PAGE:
[concurrency-interest] ForkJoinTask.fork() enforces visibility?

Aleksey Shipilev aleksey.shipilev at gmail.com
Tue Mar 20 05:31:52 EDT 2012


I'm looking over ForkJoinTask.fork() JavaDoc, and reading this:

     * Arranges to asynchronously execute this task.  While it is not
     * necessarily enforced, it is a usage error to fork a task more
     * than once unless it has completed and been reinitialized.
     * Subsequent modifications to the state of this task or any data
     * it operates on are not necessarily consistently observable by
     * any thread other than the one executing it unless preceded by a
     * call to {@link #join} or related methods, or a call to {@link
     * #isDone} returning {@code true}.

...is that implying that the data passed in ForkJoinTask.fork() *is*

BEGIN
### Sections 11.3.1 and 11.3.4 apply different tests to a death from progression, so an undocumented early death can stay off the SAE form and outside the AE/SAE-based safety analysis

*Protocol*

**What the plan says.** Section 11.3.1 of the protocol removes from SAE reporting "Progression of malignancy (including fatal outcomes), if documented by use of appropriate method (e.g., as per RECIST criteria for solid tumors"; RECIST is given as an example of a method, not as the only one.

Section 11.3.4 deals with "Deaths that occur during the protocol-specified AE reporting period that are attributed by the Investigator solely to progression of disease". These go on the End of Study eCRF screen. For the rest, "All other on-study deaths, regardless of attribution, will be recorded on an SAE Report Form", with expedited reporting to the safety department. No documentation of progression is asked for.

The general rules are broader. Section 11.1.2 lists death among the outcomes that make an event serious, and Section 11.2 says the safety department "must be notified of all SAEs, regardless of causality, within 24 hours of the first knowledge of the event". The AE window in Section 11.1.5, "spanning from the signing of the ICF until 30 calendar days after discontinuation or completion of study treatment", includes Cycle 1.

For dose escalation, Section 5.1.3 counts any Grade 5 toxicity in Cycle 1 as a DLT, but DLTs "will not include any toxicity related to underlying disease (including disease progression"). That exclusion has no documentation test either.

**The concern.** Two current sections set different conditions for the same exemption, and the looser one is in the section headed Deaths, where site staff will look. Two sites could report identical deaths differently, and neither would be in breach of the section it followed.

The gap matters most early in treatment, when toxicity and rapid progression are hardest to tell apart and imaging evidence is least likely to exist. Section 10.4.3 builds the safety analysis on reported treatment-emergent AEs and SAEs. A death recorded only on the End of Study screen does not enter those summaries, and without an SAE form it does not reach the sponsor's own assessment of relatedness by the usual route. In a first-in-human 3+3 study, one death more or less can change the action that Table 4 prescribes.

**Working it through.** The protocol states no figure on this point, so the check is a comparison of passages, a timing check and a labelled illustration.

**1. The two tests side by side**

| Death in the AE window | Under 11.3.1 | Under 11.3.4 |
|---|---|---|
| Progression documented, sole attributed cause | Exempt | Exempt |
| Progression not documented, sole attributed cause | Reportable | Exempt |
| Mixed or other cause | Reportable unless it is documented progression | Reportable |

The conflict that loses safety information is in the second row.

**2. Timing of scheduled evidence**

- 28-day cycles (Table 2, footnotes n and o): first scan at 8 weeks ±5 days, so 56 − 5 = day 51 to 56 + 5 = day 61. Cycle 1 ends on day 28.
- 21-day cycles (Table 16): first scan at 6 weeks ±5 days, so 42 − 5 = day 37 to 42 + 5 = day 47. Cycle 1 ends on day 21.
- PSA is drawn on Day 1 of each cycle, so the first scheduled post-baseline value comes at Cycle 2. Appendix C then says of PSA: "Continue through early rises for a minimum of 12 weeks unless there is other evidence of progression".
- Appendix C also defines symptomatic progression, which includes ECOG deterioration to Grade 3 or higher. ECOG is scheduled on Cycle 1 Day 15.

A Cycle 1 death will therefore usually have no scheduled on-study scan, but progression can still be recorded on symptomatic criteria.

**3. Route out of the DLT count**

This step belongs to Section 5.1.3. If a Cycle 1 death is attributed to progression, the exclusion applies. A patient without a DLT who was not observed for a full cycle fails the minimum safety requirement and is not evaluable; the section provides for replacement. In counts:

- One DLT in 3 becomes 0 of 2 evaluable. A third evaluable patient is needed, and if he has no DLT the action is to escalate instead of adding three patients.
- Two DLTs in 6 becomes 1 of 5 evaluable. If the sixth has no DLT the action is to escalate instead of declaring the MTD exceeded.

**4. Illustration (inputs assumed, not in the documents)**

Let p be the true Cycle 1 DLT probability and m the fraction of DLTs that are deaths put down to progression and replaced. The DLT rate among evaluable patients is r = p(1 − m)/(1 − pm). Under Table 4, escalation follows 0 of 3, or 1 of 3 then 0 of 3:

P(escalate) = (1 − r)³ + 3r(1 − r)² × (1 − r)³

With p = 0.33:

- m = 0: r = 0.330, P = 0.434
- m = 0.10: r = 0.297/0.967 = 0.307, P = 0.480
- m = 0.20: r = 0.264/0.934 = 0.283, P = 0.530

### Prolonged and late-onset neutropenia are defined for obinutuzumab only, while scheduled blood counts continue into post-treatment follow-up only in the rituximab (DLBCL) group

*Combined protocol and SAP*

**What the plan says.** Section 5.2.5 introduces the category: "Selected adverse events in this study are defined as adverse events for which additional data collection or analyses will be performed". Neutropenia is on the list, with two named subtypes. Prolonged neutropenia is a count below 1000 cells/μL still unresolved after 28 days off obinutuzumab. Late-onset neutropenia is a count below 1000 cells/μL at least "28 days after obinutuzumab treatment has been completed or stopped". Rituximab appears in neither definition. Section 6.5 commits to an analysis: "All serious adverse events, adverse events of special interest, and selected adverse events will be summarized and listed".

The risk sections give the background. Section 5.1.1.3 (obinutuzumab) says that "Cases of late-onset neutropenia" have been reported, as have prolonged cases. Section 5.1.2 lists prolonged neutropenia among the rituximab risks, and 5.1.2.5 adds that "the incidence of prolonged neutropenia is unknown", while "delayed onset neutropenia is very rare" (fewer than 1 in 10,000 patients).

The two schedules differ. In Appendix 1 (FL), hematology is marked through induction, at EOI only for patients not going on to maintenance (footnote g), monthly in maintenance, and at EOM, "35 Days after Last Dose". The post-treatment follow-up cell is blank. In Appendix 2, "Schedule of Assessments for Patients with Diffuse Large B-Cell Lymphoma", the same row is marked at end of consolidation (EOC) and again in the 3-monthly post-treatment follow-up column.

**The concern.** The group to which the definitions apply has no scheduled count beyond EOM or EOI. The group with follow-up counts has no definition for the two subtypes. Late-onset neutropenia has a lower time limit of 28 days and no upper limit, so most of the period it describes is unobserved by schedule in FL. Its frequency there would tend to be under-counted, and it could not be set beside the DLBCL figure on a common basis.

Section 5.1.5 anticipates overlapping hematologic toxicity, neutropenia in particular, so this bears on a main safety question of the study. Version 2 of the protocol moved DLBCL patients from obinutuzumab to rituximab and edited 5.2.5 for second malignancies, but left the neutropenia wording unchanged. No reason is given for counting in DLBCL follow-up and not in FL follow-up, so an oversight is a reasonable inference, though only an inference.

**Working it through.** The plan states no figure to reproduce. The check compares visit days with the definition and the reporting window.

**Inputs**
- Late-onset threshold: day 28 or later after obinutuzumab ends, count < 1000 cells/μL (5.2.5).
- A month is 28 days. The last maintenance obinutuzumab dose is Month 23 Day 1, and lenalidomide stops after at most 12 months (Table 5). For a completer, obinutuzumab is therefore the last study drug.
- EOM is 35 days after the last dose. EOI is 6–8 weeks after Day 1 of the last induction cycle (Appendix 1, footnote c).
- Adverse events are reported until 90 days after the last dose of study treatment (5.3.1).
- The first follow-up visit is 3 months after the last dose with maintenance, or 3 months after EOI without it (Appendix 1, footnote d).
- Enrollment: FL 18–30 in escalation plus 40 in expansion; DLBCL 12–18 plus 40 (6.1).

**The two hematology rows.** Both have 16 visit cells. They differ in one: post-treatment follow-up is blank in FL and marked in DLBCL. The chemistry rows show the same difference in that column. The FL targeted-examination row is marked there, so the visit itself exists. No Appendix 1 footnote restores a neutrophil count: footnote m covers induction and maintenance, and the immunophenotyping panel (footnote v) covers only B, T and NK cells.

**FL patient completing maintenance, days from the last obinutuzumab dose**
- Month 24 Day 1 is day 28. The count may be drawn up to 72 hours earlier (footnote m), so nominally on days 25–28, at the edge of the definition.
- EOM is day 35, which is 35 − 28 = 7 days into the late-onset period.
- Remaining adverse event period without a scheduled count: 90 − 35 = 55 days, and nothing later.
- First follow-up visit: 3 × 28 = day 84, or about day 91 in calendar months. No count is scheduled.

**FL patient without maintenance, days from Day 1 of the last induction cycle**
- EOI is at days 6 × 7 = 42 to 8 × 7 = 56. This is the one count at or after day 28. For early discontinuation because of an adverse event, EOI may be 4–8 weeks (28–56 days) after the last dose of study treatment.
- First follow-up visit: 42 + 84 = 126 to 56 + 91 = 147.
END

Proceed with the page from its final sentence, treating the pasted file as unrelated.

visible (i.e. fork() enforces visibility)?

To be more precise:

public void submit() {
     Data data1 = new Data();
     new MyForkJoinTask(data1).fork(); // fork, submitting with data1

class MyForkJoinTask<Void> {

    private Data data;  // note this is not final nor volatile

    public class MyForkJoinTask(Data data) {
        this.data = data;

    public final boolean exec() {
        // is $data guaranteed to be visible as "data1" here?


I had looked over FJP javadoc and saw no other visibility guarantees
there. I remember Brian Goetz' article describing FJP is guaranteeing
visibility in cases like this. It would be perfect to reflect that in


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